Our little U.N. expanded on this particular evening. A tall man of central European extraction, it seemed, strode up to the counter. I strolled from behind my desk toward him. In perfect but heavily accented English he inquired, “Mah I use yoor c-source?”
Two floors below us was the reference department of the library, containing all kinds of arcane texts on obscure subjects. One floor above us was the law library, surpassing, if it can be believed, the reference department in arcana and obscurity. On countless occasions I had been befuddled by business, science, and law students asking me for materials that could only be found by the priests and priestesses of the mysteries contained on the second and fifth floors of the Lewis Center. A ‘c-source’ appeared to me to be yet another instance of academic gnosticism.
“Have you tried the reference department?” I asked, hopefully helpfully.
He returned my pleasant smile with an unpleasant frown. “What? You have no c-source in this office?”
I paused. What standard reference book could be expected to be kept outside of the reference department of the library? “It’s an item on reserve, perhaps?” I suggested with professional solicitude.
“C-source,” he said. “C-source!” he insisted.
Again I paused. Was I going to have to phone my counterpart in Lincoln Park or the reference desk downstairs to figure out what the man needed? “I’m sorry. I don’t quite know what it is you’re looking for. Have you tried looking it up on the computer?”
At this point, the haughtiness of his ancient birthright received from kings and emperors holding sway over the old country gushed forth. He gave me a withering look obviously reserved for incompetent Americans with no sense of the venerable, too wedded to modernity, addicted to technology and helpless when thrown on their own resources. Gesticulating wildly he exclaimed, “What kind of fool does not know what c-source are?!?” At last, the chopping motion of his right hand’s first two fingers dissecting an imaginary piece of paper held in his left hand prompted me to retrieve the necessary instrument from my center desk drawer.
In the Eye of the Beholder
Gargoyles serve many purposes. They engage the creative powers of sculptors. They excite the imagination of the public. They ornament. They offer roosting options to pigeons. And they ward off demons. Some smile, some grimace, they all compel a second look.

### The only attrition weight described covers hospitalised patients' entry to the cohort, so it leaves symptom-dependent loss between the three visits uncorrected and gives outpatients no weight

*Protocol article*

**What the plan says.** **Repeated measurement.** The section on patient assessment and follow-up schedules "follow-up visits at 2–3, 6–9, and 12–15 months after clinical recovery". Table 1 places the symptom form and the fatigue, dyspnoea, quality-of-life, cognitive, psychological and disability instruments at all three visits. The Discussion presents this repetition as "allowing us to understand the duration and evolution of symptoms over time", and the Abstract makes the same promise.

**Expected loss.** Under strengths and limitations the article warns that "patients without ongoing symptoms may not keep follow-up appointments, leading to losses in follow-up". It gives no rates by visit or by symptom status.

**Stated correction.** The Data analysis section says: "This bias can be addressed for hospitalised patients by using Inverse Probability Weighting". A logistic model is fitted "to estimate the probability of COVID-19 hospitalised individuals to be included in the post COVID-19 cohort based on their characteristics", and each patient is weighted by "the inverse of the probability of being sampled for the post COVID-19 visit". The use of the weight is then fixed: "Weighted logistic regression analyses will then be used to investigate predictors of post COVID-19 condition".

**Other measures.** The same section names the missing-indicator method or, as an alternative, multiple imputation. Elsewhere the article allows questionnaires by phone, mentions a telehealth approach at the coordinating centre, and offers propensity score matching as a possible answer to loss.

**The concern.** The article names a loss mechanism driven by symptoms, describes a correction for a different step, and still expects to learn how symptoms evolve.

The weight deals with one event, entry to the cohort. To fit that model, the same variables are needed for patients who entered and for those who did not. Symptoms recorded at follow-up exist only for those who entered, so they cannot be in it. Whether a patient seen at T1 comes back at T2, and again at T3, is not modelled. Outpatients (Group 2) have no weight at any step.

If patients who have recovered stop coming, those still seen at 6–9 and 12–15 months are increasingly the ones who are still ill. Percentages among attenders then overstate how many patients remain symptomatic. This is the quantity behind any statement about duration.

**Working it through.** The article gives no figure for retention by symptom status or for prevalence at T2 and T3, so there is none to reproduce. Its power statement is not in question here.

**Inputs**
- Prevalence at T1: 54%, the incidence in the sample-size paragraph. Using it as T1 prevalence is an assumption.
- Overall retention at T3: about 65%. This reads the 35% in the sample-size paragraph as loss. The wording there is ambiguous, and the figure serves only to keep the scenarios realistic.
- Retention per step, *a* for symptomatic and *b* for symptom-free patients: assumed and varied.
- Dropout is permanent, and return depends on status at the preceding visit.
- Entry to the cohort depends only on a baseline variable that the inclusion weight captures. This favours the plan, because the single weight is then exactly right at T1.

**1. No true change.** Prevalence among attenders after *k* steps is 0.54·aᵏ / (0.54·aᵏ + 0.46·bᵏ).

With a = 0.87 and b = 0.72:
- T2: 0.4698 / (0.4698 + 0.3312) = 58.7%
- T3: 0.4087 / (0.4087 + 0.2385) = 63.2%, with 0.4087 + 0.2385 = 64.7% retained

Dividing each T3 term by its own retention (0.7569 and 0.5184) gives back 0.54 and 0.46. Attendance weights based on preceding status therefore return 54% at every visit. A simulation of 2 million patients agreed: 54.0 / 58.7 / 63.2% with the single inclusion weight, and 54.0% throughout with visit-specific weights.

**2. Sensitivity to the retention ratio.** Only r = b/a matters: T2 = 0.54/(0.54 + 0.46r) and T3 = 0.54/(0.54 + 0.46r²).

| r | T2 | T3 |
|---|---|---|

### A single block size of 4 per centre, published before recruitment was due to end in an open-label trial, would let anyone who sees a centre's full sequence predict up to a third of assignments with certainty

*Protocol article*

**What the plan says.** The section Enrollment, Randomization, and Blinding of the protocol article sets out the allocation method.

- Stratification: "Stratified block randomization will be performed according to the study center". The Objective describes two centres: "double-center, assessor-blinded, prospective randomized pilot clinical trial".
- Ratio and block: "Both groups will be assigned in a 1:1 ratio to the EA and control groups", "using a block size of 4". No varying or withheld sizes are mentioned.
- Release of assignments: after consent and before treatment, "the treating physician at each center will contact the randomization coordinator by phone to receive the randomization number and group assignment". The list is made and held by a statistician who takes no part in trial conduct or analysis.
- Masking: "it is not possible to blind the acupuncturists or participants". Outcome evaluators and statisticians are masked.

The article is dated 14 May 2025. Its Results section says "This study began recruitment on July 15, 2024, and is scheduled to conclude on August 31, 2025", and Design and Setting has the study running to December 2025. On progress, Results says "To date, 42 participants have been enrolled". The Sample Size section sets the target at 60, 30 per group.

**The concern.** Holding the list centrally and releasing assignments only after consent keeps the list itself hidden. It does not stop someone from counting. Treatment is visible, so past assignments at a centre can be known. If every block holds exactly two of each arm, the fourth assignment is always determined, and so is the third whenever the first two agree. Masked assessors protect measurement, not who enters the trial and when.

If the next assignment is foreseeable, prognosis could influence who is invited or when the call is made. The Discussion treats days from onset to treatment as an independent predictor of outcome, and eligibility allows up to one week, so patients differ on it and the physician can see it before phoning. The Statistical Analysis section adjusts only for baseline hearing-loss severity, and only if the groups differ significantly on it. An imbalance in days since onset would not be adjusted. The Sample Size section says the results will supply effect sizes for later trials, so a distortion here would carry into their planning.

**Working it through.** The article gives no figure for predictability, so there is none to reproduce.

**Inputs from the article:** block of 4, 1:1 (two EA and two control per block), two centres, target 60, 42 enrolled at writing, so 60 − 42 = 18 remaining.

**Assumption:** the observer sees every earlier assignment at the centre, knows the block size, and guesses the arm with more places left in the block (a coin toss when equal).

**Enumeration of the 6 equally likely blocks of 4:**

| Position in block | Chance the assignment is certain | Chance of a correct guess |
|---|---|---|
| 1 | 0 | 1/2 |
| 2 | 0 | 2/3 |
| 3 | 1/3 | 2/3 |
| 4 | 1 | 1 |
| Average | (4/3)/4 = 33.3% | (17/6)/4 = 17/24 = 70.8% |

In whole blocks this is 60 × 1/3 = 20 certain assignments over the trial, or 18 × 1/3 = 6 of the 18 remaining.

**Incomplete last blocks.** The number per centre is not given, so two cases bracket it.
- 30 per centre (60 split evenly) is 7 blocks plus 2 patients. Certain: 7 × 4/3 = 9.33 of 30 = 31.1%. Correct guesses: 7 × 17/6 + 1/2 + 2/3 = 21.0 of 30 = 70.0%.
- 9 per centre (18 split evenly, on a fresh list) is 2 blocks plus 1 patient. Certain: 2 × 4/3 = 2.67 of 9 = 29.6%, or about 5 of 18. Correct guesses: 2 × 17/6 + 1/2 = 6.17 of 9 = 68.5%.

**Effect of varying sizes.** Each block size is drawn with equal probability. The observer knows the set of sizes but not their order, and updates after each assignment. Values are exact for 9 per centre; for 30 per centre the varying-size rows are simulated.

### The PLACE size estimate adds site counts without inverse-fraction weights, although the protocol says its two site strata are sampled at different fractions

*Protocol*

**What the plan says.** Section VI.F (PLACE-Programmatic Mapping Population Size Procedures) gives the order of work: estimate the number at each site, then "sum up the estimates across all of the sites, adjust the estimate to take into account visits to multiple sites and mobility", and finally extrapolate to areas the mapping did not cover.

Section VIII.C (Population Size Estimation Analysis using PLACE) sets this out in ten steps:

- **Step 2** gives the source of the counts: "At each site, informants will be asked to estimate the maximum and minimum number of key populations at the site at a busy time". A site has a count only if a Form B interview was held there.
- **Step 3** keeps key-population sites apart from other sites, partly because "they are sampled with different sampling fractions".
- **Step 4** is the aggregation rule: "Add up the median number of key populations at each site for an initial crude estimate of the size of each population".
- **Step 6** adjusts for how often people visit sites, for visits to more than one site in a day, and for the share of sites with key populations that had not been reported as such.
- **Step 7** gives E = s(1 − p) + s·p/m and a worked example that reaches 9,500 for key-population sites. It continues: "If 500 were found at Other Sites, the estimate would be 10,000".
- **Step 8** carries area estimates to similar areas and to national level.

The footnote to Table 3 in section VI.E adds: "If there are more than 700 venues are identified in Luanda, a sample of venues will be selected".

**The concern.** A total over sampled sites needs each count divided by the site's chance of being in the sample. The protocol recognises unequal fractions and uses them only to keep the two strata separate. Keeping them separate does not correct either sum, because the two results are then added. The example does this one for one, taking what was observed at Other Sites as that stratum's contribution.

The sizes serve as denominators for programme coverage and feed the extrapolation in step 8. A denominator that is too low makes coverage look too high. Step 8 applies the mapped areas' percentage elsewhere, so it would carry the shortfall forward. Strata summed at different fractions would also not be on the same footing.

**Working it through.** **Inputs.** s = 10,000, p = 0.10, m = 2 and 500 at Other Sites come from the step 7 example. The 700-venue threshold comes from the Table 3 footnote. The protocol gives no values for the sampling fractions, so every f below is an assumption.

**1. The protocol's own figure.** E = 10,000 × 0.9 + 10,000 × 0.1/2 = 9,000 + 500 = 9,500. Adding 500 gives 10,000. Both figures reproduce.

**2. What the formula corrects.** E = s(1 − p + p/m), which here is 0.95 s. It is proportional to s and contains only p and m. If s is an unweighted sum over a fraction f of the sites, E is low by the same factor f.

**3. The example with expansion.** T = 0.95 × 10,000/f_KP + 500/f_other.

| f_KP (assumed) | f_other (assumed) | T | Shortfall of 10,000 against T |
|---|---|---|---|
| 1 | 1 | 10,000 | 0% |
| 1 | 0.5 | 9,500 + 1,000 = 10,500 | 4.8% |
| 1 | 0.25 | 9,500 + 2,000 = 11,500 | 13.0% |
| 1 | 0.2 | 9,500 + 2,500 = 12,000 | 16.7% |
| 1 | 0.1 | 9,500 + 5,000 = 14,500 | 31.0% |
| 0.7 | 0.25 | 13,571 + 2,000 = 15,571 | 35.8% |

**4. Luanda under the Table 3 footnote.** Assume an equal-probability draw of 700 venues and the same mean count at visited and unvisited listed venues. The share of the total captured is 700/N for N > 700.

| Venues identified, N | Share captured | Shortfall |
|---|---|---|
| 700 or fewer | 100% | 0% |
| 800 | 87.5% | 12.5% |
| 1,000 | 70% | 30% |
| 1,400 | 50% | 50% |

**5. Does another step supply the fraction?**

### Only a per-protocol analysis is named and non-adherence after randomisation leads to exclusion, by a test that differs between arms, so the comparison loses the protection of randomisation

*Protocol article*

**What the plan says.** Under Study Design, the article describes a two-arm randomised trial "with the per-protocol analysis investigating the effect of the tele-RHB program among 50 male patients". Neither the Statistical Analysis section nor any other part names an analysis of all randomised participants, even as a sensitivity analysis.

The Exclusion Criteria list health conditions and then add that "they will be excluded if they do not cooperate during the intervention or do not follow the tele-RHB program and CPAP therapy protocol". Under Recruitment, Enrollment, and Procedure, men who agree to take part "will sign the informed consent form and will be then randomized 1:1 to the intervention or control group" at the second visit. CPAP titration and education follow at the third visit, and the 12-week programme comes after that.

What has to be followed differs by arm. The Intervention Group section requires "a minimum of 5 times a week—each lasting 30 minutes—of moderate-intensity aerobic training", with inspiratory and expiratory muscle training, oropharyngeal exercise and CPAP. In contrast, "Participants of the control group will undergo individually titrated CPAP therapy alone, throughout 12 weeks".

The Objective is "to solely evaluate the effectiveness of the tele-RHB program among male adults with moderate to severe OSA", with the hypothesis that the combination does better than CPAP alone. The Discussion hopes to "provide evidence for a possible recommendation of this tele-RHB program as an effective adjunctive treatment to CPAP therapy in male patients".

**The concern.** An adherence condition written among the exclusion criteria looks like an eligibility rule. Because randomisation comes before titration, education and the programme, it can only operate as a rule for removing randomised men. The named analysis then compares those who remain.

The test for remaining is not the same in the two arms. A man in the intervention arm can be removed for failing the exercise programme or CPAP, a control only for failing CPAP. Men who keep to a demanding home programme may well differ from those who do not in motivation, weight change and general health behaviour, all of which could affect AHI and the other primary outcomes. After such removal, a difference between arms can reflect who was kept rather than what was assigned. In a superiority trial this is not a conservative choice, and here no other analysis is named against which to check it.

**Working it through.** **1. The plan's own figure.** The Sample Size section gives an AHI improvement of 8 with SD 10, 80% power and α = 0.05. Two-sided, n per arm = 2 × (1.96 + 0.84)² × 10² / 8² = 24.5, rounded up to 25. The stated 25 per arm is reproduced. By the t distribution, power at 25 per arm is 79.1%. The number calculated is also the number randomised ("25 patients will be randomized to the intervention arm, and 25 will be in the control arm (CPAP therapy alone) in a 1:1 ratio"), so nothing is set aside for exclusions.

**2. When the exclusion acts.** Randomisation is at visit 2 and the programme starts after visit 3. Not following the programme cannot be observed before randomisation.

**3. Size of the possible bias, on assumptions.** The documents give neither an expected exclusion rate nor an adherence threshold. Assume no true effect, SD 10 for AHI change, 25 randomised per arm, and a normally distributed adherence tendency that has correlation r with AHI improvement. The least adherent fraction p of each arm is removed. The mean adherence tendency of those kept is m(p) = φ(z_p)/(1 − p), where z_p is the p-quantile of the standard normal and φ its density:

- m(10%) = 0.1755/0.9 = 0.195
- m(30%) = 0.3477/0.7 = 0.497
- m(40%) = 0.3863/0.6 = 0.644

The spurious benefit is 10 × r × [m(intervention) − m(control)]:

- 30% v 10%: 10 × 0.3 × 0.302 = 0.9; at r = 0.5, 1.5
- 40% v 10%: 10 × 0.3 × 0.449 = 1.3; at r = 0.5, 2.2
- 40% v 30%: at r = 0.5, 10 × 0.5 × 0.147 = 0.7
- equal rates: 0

Atop the central public library building in downtown Chicago, more than ten stories above the street level, there perches a flock of gargoyles. Giants they are. From the ground they seem imposing enough. When one walks inside the rooftop atrium and inspects them, one begins to understand why the architects of gothic cathedrals so often employed them in their labors. Heaven is surely safe from all attack with such guardians hovering under the pearly gates in defiance of the denizens from the realm of perdition. Souls on earth conceive a strange comfort being watched over by grotesques whose like is most certainly not to be seen in Heaven, but whose visages somehow offer a welcome unwelcome to hell as well. Gargoyles are otherworldly, but not netherworldly.
There is something wrong with that building. It is new, having been built within the last twenty years, but it attempts to revive ancient architectural elements. The collection housed within has been built up over the course of the last century and more, but it is catalogued by computer, circulated by computer, and tracked by computer. Situated deep within the south Loop, it is an effort to anchor redevelopment, while at the same time none but the government and gargantuan corporations can afford the purchase of that real estate. Worst of all, it smells new.
Cars, even when purchased used, should smell new when one takes ownership of them. Clothes right off the rack smell new – and so do clothes from the tailor, if you can afford them. August at the beginning of the school year smells new inside the pencil box or book bag or sanitized hallways of the local indoctrination center posing as an institution of education. Babies smell new well past their first word and first step. And all of this is good and as it should be. Well, except for the indoctrination center part. And cars could vanish without anyone really being out of anything. And clothes would be better from Mom than from the rack or the tailor. But all the rest is good and as it should be.
Books, however, emphatically however, ought to smell old. Especially in libraries. And libraries should be womb-like refuges of the timeless, immemorial, and ageless. Nothing permanent should ever smell new. Or, better, it should not smell only new. The eternal is ever ancient and ever new, to borrow from St. Augustine. But in time it smells more old than new.